She had expected the interior of the containment chamber to be dark and gloomy, filled with shadows and grime, a monstrous home for the monster it contained. The brightly lit chamber was far less dramatic, but given the choice between drama and safety, Valentine preferred the one that let her walk out alive.
Seven-Eight-Four's tendency to assimilate any silicon and metal it came into contact with meant that steel and glass were verboten. Transparent acrylic and concrete were the materials of choice. The heavy concrete container rested at the bottom of a deep pool of acetone, the sharp odor of the solvent cutting through her paper-and-cloth respirator mask. The acetone was a safety measure: the nanomachines that made up the artifact's mechanical portions were very similar to proteins, and would disintegrate under heat and heavy solvents.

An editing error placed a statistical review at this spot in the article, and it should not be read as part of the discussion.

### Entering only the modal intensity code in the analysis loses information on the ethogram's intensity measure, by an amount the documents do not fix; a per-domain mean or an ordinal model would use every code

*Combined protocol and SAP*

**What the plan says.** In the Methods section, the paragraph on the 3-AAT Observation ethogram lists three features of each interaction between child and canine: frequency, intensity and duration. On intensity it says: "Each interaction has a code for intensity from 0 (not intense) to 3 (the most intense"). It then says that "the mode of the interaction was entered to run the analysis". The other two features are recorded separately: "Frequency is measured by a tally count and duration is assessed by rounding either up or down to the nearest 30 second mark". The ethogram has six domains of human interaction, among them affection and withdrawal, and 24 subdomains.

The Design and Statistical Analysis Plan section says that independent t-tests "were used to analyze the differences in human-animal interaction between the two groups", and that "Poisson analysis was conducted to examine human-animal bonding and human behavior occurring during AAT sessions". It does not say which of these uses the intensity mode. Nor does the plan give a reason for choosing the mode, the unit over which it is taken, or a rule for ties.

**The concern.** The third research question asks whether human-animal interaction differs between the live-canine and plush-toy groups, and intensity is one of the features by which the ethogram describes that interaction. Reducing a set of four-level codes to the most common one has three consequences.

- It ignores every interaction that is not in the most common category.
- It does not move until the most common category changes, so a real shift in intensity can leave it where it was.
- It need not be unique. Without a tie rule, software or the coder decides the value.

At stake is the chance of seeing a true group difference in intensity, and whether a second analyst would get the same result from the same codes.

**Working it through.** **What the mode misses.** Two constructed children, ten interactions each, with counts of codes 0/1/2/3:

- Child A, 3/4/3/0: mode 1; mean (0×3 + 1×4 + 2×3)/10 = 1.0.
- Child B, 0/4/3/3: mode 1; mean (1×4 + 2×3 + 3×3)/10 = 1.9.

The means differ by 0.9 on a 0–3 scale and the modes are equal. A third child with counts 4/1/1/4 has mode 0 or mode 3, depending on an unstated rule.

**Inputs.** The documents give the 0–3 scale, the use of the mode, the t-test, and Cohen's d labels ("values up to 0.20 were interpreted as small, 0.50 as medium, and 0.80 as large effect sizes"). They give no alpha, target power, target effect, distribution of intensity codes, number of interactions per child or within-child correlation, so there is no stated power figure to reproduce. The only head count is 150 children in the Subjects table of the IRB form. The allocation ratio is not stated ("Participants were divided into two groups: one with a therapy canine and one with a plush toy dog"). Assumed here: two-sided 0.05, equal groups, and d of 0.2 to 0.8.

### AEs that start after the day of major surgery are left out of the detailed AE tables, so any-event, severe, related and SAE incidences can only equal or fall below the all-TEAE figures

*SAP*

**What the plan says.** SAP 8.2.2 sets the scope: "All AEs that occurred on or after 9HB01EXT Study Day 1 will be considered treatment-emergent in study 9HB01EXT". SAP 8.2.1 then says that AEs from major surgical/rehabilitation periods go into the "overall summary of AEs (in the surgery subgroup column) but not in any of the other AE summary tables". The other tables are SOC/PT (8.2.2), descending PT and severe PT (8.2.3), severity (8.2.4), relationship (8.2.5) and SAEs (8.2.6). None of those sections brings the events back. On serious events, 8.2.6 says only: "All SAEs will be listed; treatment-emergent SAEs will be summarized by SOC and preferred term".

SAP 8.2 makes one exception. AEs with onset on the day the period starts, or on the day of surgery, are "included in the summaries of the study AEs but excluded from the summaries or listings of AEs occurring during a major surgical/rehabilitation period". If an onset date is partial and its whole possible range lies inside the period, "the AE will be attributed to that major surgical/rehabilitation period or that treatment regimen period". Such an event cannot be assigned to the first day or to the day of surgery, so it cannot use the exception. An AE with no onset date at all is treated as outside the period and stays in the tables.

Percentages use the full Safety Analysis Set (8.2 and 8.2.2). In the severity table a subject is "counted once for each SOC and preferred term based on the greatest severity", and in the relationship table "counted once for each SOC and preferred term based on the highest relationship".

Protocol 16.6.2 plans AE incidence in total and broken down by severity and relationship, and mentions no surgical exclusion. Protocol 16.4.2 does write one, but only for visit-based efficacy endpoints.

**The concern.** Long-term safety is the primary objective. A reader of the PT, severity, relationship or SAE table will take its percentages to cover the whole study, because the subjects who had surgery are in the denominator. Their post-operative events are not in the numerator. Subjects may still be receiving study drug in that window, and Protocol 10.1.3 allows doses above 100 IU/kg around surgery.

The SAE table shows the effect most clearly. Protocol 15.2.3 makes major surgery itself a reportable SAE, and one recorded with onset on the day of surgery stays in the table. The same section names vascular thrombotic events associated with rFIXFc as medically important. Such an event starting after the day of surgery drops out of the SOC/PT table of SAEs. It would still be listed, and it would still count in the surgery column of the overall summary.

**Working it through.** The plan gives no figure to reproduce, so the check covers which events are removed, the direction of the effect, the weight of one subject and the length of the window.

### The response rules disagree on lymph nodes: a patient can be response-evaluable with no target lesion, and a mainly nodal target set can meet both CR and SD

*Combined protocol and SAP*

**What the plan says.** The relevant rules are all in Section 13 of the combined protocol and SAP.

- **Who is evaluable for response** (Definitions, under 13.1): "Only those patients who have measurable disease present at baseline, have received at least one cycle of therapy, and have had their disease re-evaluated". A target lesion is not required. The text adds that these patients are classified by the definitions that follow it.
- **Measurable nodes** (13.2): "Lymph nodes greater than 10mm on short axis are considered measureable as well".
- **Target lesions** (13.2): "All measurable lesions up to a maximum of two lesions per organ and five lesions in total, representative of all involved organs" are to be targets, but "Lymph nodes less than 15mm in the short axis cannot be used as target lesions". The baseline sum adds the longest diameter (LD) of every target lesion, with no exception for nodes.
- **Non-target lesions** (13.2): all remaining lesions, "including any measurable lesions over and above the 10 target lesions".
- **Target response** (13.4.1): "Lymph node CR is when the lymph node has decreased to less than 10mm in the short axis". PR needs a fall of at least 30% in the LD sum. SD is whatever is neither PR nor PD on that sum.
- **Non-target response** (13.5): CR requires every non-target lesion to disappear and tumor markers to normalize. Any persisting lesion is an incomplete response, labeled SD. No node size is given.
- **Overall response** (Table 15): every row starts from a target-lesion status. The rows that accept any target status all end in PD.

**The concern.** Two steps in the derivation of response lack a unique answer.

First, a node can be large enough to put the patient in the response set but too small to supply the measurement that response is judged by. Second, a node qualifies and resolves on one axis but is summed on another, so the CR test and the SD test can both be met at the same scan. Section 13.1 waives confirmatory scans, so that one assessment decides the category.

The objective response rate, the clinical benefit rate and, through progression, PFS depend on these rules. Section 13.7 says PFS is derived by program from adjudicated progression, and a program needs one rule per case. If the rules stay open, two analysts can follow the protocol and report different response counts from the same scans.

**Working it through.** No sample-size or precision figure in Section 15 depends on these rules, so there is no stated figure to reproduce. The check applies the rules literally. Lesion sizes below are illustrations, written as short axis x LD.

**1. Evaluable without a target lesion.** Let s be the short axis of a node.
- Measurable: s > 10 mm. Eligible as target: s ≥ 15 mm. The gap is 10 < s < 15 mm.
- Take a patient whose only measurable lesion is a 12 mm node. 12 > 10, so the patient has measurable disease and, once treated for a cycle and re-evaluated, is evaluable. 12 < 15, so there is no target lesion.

She tried not to think about the fail-safe measure that relied on the first method.
"You didn't have to come in here with me," she said.
The figure in the blue hazmat suit next to her shook its head, the gesture muted by the loose hood. "I'm responsible for this artifact," Lorenzo said. "I'm not letting an outsider in here alone."
"I see. Please tell the Deltas to raise the artifact."
Lorenzo nodded to the two figures in orange hazmat suits, who began to turn the capstan on the far side of the chamber. A series of ropes and pulleys, all made out of non-metallic materials, raised the heavy concrete chamber out of its acetone bath like a monster rising from the sea depths. A third D-Class, carrying a sprayer on its back, stood by nervously, fiddling with the controls of his device. "If I may ask, what's the reason for all this?" Lorenzo asked.
"Psychological analysis," Valentine said. "Overseers want to find out what's going on in his head."